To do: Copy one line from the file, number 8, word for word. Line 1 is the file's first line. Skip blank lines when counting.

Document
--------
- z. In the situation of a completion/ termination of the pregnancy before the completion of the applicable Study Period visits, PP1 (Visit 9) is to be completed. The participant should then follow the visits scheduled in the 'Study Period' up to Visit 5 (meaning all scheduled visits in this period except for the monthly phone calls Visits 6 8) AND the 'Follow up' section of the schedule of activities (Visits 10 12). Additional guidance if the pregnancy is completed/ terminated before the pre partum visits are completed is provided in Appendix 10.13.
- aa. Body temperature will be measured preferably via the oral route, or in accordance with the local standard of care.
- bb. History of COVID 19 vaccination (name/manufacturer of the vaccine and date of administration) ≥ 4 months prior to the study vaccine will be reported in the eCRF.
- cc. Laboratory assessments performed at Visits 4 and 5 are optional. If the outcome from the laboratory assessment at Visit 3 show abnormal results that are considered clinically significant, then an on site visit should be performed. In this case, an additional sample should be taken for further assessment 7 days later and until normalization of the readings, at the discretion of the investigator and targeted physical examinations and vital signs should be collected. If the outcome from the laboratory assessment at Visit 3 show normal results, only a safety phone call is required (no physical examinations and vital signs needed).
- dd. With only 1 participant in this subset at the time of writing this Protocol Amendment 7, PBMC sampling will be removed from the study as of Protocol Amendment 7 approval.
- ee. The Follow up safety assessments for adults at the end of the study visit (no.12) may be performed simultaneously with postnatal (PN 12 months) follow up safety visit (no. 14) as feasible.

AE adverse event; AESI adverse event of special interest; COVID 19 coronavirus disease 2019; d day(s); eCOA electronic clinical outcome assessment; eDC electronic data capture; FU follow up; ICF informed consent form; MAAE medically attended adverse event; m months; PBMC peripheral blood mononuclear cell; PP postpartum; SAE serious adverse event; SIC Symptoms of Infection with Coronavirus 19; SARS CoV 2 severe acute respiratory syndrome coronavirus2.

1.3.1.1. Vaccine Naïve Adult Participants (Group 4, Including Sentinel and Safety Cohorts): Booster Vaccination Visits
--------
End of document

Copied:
1.3.1.1. Vaccine Naïve Adult Participants (Group 4, Including Sentinel and Safety Cohorts): Booster Vaccination Visits